Flooding Issues Abound in the Chesapeake Bay

When is rains, it pours in the Chesapeake Bay

Originally Published Here on Fissues

By Tony Friedrich

Right now, the Chesapeake region is experiencing unprecedented rains.  In May, Ellicott City experienced a “once in a thousand-year flood,” for the second time in two years.   July 2018 saw the most rain for that month on record. Between July 19 and 26, the Chesapeake Watershed had rainfall totals reaching almost 15 inches. That doesn’t include rain earlier in the month or the floods in May.

Let’s talk about Hurricane Agnes for the sake of comparison. Agnes, which made landfall in 1972, was one of the most devastating events in Chesapeake Bay history.  The image below depicts side-by-side rain totals for Agnes and July 19-26, 2018.  As you can see, we’ve received a staggering amount of moisture.  While Agnes was probably more damaging, fishermen and fisheries will feel the effects of July 2018 rains for years to come.

All that water rushed down Mid Atlantic tributaries and ultimately met with the Conowingo Dam on the Susquehanna River.  Historical flow for this time of year is about 13,000 cubic feet per second (CFS).  The flow peaked earlier in the week at almost 400,000 CFS, with a river height of about 26 feet.  Again, for comparison, in 1972, after Agnus, the river was moving 1.1 million cubic feet per second with a river height of 36 feet.  In 2011, Tropical Storm Lee brought the river height to 32.14 feet.  So this flood from an unnamed rain event has had an impact that measures up to tropical systems.

The result is an incredible amount of filthy fresh water entering a brackish estuary.  The floods picked up every tree, shrub, and piece of garbage along all the tributaries and deposited them into the bay. The flooding also carries untold tons of phosphorous and nitrogen from fertilizers and manure—the last thing that Chesapeake Bay needs. And the debris fields are so significant that Maryland Department of Natural Resources issued warnings for boaters for the bay.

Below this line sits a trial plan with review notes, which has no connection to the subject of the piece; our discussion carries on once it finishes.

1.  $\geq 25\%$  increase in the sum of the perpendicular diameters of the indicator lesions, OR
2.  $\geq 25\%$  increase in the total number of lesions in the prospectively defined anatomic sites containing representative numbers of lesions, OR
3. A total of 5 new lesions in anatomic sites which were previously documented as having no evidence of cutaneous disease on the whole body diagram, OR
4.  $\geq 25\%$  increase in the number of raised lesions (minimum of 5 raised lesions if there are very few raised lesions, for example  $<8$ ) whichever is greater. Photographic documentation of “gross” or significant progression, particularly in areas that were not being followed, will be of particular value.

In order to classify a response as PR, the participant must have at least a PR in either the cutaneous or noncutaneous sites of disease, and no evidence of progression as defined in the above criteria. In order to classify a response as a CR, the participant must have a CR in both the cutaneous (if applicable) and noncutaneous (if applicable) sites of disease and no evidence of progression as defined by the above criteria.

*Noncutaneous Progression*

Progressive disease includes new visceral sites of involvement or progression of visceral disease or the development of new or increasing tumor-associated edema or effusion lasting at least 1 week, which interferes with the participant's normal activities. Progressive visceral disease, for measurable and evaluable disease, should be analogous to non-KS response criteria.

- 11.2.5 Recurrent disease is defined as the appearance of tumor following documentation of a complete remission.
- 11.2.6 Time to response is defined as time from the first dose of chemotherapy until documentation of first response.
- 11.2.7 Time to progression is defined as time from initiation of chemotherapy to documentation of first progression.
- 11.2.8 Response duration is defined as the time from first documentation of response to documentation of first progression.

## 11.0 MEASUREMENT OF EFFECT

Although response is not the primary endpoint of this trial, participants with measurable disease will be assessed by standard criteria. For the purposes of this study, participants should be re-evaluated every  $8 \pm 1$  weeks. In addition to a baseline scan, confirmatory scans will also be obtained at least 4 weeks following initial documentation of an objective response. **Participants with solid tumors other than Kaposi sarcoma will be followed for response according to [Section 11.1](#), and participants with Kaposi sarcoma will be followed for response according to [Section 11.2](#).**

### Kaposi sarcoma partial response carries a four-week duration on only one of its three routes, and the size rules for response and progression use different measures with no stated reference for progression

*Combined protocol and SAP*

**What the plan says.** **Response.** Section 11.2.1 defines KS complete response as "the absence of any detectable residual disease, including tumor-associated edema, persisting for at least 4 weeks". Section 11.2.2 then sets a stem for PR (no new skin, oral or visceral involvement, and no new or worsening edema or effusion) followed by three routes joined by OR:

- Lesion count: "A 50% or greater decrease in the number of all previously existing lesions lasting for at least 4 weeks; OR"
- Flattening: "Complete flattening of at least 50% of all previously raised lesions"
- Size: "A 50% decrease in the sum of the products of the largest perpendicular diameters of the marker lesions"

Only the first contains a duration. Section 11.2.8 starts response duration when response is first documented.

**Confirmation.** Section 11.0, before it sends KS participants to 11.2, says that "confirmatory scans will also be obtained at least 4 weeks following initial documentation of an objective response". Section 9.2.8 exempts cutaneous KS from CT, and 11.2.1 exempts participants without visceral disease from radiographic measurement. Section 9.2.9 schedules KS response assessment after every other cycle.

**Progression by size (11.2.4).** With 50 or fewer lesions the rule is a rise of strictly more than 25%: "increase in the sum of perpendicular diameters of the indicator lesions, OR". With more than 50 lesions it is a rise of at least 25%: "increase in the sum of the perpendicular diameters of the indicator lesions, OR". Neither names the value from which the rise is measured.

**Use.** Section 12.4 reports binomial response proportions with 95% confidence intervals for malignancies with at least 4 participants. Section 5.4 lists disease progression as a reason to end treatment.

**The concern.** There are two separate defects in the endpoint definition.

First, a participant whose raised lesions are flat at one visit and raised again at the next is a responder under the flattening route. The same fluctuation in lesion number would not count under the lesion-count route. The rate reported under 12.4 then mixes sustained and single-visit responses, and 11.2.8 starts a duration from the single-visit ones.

Debris at Sandy Point State Park at the North end of the Bay Bridge

Image Credit: Donna Cole

Satelite images show the story.  The mocha brown part of the photo below is actually the Northern part of the bay.  The stained flood waters extend to the Southern tip of Kent Island now, approximately 15 miles south of the bridge. In shallow areas, this will complicate bay grass recovery by blocking sunlight, thereby limiting photosynthesis. In deeper areas, nutrient driven algae blooms will die and settle on the bottom, depleting oxygen in the process.

The runoff will likely cause dead zones to expand, and obviously areas with little or no dissolved oxygen are bad for fish. In the northern bay, the fish are now congregated where there’s enough turnover caused by wind and waves to whip some oxygen into the water. It’s an awful example of “habitat compression.” With the fish more restricted to certain areas, they are easier to target.  And catch-and-release isn’t a viable option in 82-degree, low-salinity water. The fish just won’t survive.

Adult and early juvenile populations of stripers will likely suffer, which has implications for regulations on the species. We will know what the deluges dealt to this year class come September, when fisheries scientists sample for estimates of juvenile abundance.